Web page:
Posts Tagged ‘Nowruz’


Nowruz Mubarak

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Haft SinWith 2013 now two months old, our New Year celebrations and most likely all those well-intentioned resolutions, are already long forgotten. For Persians however, they still have their New Year, or Nowruz (literally New Day) to look forward to and celebrate in March. Using the Iranian calendar this will be year 1392.

Nowruz is not an Islamic festival or celebration, rather it has roots in Zoroastrianism and primarily celebrates the Spring Equinox, the first day of Spring; the arrival of new life and rebirth as nature responds to the longer, warmer days and brings a welcome sense of new beginnings, celebrating the light (the good) winning over the darkness (the bad)

Preparations in Iran are already well underway for Nowruz in a just a few weeks with families spring-cleaning their house, “Khouneh Tekouni” (“shaking the house”) buying new clothes and filling rooms with traditional Spring flowers such as hyacinths and tulips.

An ancient Persian tradition which I follow every year is that of setting the Haft-Sin tableau in readiness for the celebrations. Translated literally, Haft-Sin means “Seven S’s” and most the items used in a Persian Nowruz display begin with the letter “S”, symbolising the important values celebrated at this time. Examples of Haft-Sin include;

Sonbol (hyacinths)- the coming of spring

Sir (garlic)- medicine, cleanliness  & health

Sabzeh (green shoots)-new life and growth

Serkeh (vinegar)- old age and patience

Sib (apple)-beauty and health

Sekkeh (coins)- prosperity

Somaq (a dried spice)- colour of sunrise

Senjed (dried oleaster fruit)-love

Sekanjabin, a sweet mint syrup-just for good measure!

The display is usually set against the backdrop of a mirror symbolizing the sky, truth and reflection and illuminated by lit candles representing enlightenment and happiness. A goldfish is often included in the tableau representing life and the constellation of Pisces which the sun is leaving. This is particularly symbolic for me as I am a Pisces and feel that as we enter March and then into Spring I too am starting a new year. Sadly, there will be no goldfish this year. After three years of patient stalking, our cat Tom finally caught the fish he had been waiting patiently by the pond for and as yet, we have no replacement. In good Persian tradition however, perhaps we should celebrate the New Year with new life and buy another one.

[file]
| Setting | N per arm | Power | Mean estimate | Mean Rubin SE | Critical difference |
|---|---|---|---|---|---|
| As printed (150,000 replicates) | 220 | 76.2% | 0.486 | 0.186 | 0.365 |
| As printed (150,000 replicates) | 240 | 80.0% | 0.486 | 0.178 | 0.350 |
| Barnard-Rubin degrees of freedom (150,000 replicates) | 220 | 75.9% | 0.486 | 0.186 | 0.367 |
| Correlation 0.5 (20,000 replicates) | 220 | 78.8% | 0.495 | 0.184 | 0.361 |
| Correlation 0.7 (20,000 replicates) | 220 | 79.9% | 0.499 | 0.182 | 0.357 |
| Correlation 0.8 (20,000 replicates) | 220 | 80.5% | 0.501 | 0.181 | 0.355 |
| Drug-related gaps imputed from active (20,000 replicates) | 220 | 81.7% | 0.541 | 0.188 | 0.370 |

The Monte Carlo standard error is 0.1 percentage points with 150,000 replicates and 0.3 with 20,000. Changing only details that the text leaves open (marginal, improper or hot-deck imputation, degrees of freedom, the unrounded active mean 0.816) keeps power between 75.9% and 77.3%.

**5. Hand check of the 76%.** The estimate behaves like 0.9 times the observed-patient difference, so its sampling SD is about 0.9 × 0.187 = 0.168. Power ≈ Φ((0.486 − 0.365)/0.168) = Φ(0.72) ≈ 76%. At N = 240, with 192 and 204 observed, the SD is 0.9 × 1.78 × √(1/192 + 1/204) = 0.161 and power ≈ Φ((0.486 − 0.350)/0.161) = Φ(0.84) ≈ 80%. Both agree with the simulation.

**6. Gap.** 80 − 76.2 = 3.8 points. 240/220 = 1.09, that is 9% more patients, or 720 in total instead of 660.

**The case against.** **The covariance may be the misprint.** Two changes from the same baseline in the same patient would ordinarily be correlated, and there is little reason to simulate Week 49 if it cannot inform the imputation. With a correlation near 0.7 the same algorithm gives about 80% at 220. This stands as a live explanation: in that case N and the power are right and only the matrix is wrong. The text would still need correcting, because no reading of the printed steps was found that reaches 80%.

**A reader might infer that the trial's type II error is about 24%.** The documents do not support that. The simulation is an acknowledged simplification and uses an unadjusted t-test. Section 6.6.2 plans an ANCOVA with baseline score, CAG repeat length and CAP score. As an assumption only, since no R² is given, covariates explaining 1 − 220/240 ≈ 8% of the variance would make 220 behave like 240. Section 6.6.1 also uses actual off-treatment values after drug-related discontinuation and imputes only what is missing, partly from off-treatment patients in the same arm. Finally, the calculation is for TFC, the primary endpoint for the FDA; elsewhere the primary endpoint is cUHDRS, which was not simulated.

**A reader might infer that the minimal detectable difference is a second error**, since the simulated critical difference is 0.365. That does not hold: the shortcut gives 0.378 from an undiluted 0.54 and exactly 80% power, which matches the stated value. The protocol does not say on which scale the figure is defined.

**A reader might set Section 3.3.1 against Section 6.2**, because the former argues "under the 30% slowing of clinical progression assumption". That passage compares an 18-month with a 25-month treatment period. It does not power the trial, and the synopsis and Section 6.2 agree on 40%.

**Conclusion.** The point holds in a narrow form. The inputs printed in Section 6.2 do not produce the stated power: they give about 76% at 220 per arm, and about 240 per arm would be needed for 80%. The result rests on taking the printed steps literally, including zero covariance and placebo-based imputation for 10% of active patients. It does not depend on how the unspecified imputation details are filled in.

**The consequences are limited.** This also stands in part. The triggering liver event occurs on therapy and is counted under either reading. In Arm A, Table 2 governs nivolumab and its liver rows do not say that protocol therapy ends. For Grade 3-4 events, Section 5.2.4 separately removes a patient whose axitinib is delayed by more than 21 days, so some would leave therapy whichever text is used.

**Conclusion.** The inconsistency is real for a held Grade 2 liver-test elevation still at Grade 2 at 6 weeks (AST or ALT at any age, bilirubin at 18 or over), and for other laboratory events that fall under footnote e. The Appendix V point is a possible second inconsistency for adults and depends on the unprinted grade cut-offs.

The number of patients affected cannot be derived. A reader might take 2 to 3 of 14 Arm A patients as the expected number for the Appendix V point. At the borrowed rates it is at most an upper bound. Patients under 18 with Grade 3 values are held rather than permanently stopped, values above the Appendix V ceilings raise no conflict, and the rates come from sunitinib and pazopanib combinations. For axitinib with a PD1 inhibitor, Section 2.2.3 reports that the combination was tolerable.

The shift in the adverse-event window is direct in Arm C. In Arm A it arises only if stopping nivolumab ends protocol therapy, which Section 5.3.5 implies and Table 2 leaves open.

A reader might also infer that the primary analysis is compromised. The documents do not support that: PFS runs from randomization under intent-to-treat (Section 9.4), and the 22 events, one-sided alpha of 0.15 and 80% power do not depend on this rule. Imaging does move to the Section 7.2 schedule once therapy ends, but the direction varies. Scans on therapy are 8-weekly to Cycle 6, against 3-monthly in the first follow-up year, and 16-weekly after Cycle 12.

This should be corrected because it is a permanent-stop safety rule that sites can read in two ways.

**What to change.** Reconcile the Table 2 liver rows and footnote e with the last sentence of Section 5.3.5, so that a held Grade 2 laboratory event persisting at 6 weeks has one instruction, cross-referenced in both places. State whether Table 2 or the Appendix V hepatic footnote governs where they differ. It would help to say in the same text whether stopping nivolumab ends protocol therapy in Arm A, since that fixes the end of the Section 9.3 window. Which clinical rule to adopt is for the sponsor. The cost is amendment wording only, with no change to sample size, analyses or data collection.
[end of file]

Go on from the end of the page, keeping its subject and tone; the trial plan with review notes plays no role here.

After all the preparations, New Year celebrations in Iran begin on March 20th and last for 12 days. During this period the focus is very much on visiting family, friends and neighbours, throwing large parties (and believe me, Iranians know how to party) and on the 13th day, there is a mass exodus from homes with families enjoying picnics outdoors, taking advantage of the increasingly balmy evenings.

Visiting family takes on a whole new meaning to me when in Iran. The concept of the “extended family” really comes into its own here with numerous relations living in and around the small town of Sede where we are based. It would take us more than a day visit everyone if the visits were much more than 30 minutes at each house, so short and sharp is the key to a successful Nowruz visiting campaign. Tea (Chai) is served constantly together with sweets, pastries, nuts and fruit and everyone has well-stocked cupboards in preparation for the influx of visitors.

For Nowruz here in England and “in concert” with my Iranian family, I have hyacinths in bud and will soon need to sow my cress seeds and mung beans ready to grow the “sabzeh” (green shoots). Everything else is ready to put together as my Haft-Sin tableau for 1392. Feri and I will be celebrating Nowruz with our Iranian friends and we are looking forward to our upcoming visit to Iran “next year”.

In the meantime we both wish you all…..

“Nowruz Mubarak”…….”Happy New Year”


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Married to an Iranian it took me a while but in October 2010 I finally organised and prepared myself to visit this fascinating country. I had very mixed feelings about the visit but I was determined to go with no negative pre-conceptions about the ordinary Iranian people. Those I have met in Europe are wonderfully friendly, compassionate, fun-loving, respectful, hard-working and have all, without exception, welcomed me into their fold. I purposefully went with an open mind and all good intentions to embrace and respect their culture, just as I expect others to do here in the UK. In short, I was prepared for a really unusual adventure and amazing cultural experience.

I was not to be disappointed.

As a long-term depression sufferer however I was also aware that two weeks in a foreign country, immersed in a vastly different culture, with reduced at-your-finger-tip communication with my support network and the obvious language barrier combined with being out of my routine would put huge pressure on my ability to cope and may spiral me into a depression. That was the last thing I wanted but was it a genuine concern? There was only one way to find out.

I knew that I didn’t just want to be a visitor. I wanted to be accepted as an honorary “Iranian” Was this too much to ask or expect? I wasn’t sure but I found out for myself. Armed with my new Iranian passport and a basic knowledge of Farsi, the Persian language I was confident that I would survive the two weeks. The following posts will give you a flavour of what I have encountered during my visits so far which has been more positive, inviting and welcoming than the general media portray.



Pimsleur-Conversational Farsi– 30 CDs providing basic conversational Farsi. A very useful comprehensive introduction to the Persian language and enough to get you by. 

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